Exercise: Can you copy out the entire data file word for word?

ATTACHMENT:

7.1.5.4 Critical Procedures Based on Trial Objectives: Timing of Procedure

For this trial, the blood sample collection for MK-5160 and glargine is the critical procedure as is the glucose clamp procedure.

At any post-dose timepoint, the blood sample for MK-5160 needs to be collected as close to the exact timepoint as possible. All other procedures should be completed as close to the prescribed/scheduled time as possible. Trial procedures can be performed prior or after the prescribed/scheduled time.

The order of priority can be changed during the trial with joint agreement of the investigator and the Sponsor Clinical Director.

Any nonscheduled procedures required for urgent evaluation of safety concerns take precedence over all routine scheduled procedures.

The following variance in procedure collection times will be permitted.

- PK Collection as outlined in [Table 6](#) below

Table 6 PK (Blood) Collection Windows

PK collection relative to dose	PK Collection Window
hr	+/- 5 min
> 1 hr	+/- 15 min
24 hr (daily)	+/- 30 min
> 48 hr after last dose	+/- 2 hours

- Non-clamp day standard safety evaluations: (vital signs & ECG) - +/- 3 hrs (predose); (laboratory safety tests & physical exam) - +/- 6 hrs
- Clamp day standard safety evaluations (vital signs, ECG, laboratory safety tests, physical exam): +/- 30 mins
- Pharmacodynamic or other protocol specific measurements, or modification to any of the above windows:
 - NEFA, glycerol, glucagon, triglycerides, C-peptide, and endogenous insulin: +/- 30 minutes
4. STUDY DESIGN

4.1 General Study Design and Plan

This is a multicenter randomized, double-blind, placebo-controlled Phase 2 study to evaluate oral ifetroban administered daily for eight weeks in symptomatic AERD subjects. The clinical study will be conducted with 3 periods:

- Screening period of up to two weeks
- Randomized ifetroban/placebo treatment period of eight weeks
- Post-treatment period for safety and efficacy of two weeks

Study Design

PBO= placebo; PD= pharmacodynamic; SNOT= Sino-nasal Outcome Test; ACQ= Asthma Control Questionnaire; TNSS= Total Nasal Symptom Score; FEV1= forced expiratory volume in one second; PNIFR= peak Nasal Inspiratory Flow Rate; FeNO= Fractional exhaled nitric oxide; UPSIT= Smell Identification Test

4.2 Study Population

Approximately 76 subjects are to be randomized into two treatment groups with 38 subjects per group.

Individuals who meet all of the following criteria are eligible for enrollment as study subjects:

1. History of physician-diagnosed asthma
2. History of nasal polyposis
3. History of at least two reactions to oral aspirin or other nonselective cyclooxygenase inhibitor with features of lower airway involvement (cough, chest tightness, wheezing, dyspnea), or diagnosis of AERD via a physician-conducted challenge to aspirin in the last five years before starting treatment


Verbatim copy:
7.1.5.4 Critical Procedures Based on Trial Objectives: Timing of Procedure

For this trial, the blood sample collection for MK-5160 and glargine is the critical procedure as is the glucose clamp procedure.

At any post-dose timepoint, the blood sample for MK-5160 needs to be collected as close to the exact timepoint as possible. All other procedures should be completed as close to the prescribed/scheduled time as possible. Trial procedures can be performed prior or after the prescribed/scheduled time.

The order of priority can be changed during the trial with joint agreement of the investigator and the Sponsor Clinical Director.

Any nonscheduled procedures required for urgent evaluation of safety concerns take precedence over all routine scheduled procedures.

The following variance in procedure collection times will be permitted.

- PK Collection as outlined in [Table 6](#) below

Table 6 PK (Blood) Collection Windows

PK collection relative to dose	PK Collection Window
hr	+/- 5 min
> 1 hr	+/- 15 min
24 hr (daily)	+/- 30 min
> 48 hr after last dose	+/- 2 hours

- Non-clamp day standard safety evaluations: (vital signs & ECG) - +/- 3 hrs (predose); (laboratory safety tests & physical exam) - +/- 6 hrs
- Clamp day standard safety evaluations (vital signs, ECG, laboratory safety tests, physical exam): +/- 30 mins
- Pharmacodynamic or other protocol specific measurements, or modification to any of the above windows:
 - NEFA, glycerol, glucagon, triglycerides, C-peptide, and endogenous insulin: +/- 30 minutes
4. STUDY DESIGN

4.1 General Study Design and Plan

This is a multicenter randomized, double-blind, placebo-controlled Phase 2 study to evaluate oral ifetroban administered daily for eight weeks in symptomatic AERD subjects. The clinical study will be conducted with 3 periods:

- Screening period of up to two weeks
- Randomized ifetroban/placebo treatment period of eight weeks
- Post-treatment period for safety and efficacy of two weeks

Study Design

PBO= placebo; PD= pharmacodynamic; SNOT= Sino-nasal Outcome Test; ACQ= Asthma Control Questionnaire; TNSS= Total Nasal Symptom Score; FEV1= forced expiratory volume in one second; PNIFR= peak Nasal Inspiratory Flow Rate; FeNO= Fractional exhaled nitric oxide; UPSIT= Smell Identification Test

4.2 Study Population

Approximately 76 subjects are to be randomized into two treatment groups with 38 subjects per group.

Individuals who meet all of the following criteria are eligible for enrollment as study subjects:

1. History of physician-diagnosed asthma
2. History of nasal polyposis
3. History of at least two reactions to oral aspirin or other nonselective cyclooxygenase inhibitor with features of lower airway involvement (cough, chest tightness, wheezing, dyspnea), or diagnosis of AERD via a physician-conducted challenge to aspirin in the last five years before starting treatment